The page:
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Differences Between Gravure and Flexo Print in Packaging

July 15, 2015

The packaging industry is assuming a larger role than ever before thanks to global demand. No longer content to deal with local distributors, consumers shop further afield. Businesses and commercial ventures adopt this buying pattern as well, sourcing materials from international resources and selling products in other nations. Whatever the reason for increased packaging demands, there can be little doubt that the packaging industry is reaping the rewards, which is why the two dominant print packing solutions are the topic of our discussion today. Required by marketing necessity to express more than information, print on a package sells company identity, meaning these two print solutions must offer superior features.

Gravure (intaglio printing): This time-honoured print process etches graphics onto a metal plate, thus creating a series of depressions. This sunken surface forms the print area and is screened, filled with thousands of miniature ink-holding cells.

Flexo Print (relief print technique): A print process that utilizes a raised image. The printing plate is manufactured from a polymer or rubber substitute and mounted onto a spinning roller coated with ink.

The main advantage of this form, at least until a decade ago, is the amount of detail possible from a print cycle. The print quality is excellent for most forms of rigid packaging due to the direct print path process. Dependable and precise, other features include fast changeover possibilities and a huge range of substrate options. Unfortunately, the Gravure print process does not suit elastic print packaging profiles, and there are other disadvantages to consider, drawbacks that relate to today’s diverse packaging outlines.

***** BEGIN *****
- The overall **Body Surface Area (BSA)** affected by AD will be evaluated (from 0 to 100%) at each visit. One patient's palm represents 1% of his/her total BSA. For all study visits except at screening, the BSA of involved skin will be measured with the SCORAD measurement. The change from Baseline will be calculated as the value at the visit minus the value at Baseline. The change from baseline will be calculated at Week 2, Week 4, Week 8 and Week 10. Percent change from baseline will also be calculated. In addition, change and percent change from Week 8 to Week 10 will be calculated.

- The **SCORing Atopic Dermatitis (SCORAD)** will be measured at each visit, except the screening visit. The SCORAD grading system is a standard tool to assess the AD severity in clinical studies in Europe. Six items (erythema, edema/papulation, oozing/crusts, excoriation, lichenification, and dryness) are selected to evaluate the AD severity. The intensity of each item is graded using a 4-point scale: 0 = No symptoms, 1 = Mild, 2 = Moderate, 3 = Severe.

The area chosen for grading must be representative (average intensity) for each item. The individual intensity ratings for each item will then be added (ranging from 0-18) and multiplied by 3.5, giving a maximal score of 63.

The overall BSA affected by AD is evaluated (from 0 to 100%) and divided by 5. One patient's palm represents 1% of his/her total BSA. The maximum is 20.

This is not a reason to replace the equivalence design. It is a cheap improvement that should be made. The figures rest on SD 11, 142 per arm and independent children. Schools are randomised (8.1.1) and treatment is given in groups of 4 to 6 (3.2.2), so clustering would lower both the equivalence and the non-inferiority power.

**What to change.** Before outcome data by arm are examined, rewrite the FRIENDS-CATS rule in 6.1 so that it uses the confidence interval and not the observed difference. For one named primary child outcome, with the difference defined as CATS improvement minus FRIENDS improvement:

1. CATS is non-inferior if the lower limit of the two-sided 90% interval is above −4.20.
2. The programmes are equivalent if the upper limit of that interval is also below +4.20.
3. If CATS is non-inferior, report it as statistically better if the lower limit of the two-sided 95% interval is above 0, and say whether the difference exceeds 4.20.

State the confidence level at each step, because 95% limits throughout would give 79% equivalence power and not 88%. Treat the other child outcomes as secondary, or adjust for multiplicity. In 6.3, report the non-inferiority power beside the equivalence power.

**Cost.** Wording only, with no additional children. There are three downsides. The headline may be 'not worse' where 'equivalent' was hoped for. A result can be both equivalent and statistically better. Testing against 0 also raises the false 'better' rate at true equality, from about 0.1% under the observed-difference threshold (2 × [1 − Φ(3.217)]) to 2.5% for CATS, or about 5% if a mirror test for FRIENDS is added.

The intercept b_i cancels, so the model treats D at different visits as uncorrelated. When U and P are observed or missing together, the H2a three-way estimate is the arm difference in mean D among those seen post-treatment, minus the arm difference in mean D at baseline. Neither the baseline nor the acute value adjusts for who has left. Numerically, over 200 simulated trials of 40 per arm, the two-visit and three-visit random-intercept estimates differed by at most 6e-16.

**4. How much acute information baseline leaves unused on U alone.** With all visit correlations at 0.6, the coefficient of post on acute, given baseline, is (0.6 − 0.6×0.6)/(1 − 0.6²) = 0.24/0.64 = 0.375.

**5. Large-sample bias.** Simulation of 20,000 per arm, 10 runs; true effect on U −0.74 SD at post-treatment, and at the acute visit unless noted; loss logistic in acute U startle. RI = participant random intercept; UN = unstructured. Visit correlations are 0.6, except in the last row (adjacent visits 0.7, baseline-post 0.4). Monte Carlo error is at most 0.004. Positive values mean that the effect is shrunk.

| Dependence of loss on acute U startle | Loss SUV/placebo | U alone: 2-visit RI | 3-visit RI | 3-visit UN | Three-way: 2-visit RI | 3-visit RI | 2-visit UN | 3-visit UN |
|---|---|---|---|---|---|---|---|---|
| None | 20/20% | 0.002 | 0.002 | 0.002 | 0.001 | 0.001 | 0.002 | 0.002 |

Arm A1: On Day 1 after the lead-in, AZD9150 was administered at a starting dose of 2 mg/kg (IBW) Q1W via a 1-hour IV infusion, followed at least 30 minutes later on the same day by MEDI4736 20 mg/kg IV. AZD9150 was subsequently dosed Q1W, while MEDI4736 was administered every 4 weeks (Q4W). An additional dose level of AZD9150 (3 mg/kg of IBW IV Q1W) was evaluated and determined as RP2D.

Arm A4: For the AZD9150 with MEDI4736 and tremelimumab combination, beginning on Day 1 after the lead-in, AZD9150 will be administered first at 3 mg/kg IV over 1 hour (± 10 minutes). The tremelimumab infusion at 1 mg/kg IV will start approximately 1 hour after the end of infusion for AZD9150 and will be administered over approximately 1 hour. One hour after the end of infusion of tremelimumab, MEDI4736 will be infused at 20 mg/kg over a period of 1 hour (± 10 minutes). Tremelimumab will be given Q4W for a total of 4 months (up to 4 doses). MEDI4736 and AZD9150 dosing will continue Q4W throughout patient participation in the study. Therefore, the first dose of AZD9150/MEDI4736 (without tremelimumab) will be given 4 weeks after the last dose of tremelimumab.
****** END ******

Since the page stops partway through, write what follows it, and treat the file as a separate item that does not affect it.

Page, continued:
The clue for the usage intent of Flexo Print (Flexographic) can be inferred from the label. Physical and mechanical flexibility is the governing force behind the popularity of this packaging printing process. Flexo can print colourful graphics and sharply defined vector shapes on plastic bags and soft plastic wrappers. It’s also an ideal match for non-porous substrates, the film-like materials that are used as freshness containers for produce and all kinds of foodstuff. Your favourite snack is very likely wrapped in a Flexo Printed sheet of plastic, a branded slice of corporate identity that contains detailed representations of the company logo.

Not to be outdone, Gravure print technology is mature and popular for a reason. Gravure prints are still the most detailed when printed on solid surfaces, still possessed of higher image resolution due to the inherent simplicity of the process, and the technique encourages ink variants, specialist inks that can’t be accessed on the Flexo Print platform. Meanwhile, polymer extrusion science and laser cutting techniques have partnered with newly developed Flexo inks to deliver more detail than ever before on the Flexo Ink side, thus creating two powerful solutions, though elastic surfaces do benefit more from the Flexo approach.

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